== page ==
The ability to use these types without affecting the memory usage is important as a sizable part of a real-world app is spent in control drawing, which can make intensive use of arithmetic algorithms.

Note Since iOS is using a 32-bit architecture, immediate types are encoded on a 30-bit pointer (we need 2 bits for type information). On OS X, immediate types will be encoded on a 62-bit pointer when the program runs on recent Mac computers, which are powered by a 64-bit architecture.

1.5. Concurrency

The ability to run code concurrently became critical as multicore processors appeared on iOS devices. RubyMotion has been designed around this purpose.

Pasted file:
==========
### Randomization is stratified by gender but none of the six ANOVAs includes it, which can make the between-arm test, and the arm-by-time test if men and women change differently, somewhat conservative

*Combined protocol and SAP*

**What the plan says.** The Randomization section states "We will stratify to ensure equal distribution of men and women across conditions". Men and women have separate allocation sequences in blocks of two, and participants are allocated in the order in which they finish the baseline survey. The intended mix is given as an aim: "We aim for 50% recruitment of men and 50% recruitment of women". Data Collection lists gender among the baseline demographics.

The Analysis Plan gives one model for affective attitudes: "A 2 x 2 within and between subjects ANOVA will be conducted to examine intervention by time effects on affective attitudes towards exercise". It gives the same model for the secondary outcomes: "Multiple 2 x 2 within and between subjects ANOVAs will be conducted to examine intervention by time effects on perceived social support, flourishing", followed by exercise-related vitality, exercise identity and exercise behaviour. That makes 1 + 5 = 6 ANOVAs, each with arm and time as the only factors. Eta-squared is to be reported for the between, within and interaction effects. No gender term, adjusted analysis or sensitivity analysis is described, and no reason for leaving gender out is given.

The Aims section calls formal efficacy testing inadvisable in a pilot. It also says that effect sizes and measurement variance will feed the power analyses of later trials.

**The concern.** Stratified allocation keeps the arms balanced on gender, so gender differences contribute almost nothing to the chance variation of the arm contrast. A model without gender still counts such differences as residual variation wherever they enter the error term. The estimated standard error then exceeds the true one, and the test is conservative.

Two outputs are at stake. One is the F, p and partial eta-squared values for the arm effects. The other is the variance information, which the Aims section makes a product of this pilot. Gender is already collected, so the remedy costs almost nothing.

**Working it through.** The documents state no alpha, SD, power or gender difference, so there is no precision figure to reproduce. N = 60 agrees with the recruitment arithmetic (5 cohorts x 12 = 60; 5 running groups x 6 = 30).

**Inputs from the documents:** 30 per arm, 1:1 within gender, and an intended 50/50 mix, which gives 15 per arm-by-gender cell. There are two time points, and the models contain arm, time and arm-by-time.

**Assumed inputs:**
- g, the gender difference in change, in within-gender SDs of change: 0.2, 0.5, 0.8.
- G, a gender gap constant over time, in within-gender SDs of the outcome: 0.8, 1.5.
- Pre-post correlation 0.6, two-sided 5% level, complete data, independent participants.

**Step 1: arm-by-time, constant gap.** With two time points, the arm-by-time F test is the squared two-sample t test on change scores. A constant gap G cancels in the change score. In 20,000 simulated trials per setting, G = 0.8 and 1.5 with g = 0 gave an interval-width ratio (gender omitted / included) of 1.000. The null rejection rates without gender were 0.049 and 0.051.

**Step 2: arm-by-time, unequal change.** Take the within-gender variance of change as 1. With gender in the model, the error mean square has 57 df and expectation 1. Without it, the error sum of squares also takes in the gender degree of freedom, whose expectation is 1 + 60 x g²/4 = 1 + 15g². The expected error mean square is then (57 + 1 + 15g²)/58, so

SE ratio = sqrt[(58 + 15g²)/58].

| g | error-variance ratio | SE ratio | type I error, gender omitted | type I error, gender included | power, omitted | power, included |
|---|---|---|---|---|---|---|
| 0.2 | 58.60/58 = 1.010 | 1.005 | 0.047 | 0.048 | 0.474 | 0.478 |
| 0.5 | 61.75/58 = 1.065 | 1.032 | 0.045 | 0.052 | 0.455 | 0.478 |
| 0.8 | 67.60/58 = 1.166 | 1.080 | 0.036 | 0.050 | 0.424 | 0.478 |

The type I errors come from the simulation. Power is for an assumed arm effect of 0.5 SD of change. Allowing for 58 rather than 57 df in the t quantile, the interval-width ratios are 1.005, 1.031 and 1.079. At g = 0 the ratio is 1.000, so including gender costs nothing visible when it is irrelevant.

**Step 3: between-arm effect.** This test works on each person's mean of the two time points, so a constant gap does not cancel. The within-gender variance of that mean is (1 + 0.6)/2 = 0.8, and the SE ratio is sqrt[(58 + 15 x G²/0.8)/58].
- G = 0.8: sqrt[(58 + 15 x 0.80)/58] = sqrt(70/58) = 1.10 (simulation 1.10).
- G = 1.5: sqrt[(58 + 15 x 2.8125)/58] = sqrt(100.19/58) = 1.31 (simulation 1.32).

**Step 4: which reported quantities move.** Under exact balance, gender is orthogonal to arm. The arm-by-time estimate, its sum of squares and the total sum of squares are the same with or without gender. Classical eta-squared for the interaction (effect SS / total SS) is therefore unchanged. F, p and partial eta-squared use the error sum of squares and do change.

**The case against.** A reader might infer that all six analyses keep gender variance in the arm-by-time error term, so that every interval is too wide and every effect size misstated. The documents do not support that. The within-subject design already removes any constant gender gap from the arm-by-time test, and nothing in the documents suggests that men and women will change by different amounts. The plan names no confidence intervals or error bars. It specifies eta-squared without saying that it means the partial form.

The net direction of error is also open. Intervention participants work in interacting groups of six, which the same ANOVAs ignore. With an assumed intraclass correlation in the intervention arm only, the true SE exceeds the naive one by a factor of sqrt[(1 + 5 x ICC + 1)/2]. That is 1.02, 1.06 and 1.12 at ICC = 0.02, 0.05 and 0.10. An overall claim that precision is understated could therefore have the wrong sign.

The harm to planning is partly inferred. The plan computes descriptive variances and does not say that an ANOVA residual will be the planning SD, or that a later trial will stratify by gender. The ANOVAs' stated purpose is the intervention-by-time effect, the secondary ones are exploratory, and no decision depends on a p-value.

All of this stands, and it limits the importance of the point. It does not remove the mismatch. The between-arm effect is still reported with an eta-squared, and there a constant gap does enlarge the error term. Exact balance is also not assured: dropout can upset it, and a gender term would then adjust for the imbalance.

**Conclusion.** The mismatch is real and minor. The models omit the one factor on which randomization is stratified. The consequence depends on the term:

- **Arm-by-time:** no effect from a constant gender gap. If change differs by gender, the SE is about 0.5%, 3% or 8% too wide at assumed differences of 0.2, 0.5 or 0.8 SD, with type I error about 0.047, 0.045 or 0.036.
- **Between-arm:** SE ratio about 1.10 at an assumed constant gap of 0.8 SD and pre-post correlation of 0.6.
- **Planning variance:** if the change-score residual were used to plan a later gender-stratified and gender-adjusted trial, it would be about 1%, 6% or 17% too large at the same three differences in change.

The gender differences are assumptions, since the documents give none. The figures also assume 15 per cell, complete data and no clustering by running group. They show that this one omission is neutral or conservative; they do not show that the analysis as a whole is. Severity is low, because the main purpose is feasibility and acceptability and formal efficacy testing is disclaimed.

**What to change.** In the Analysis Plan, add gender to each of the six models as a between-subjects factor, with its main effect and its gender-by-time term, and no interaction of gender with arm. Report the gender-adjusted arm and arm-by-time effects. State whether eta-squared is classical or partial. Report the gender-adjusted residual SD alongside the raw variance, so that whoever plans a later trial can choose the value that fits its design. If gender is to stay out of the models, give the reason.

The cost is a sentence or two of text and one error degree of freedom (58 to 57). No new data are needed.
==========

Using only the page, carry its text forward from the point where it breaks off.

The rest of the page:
RubyMotion has the concept of virtual machine objects, which wrap the state of a thread of execution. A piece of code is running through a virtual machine.

Virtual machines don’t have locks and there can be multiple virtual machines running at the same time, concurrently.

Caution Unlike the mainstream Ruby implementation, race conditions are possible in RubyMotion, since there is no Global Interpreter Lock (GIL) to prohibit threads from running concurrently. You must be careful to secure concurrent access to shared resources.

Different options are available to write concurrent code in RubyMotion.

1.5.1. Threads and Mutexes

The Thread class spawns a new POSIX thread that will run concurrently with other threads. The Mutex class wraps a POSIX mutex and can be used to isolate concurrent access to a shared resource.

1.5.2. Grand Central Dispatch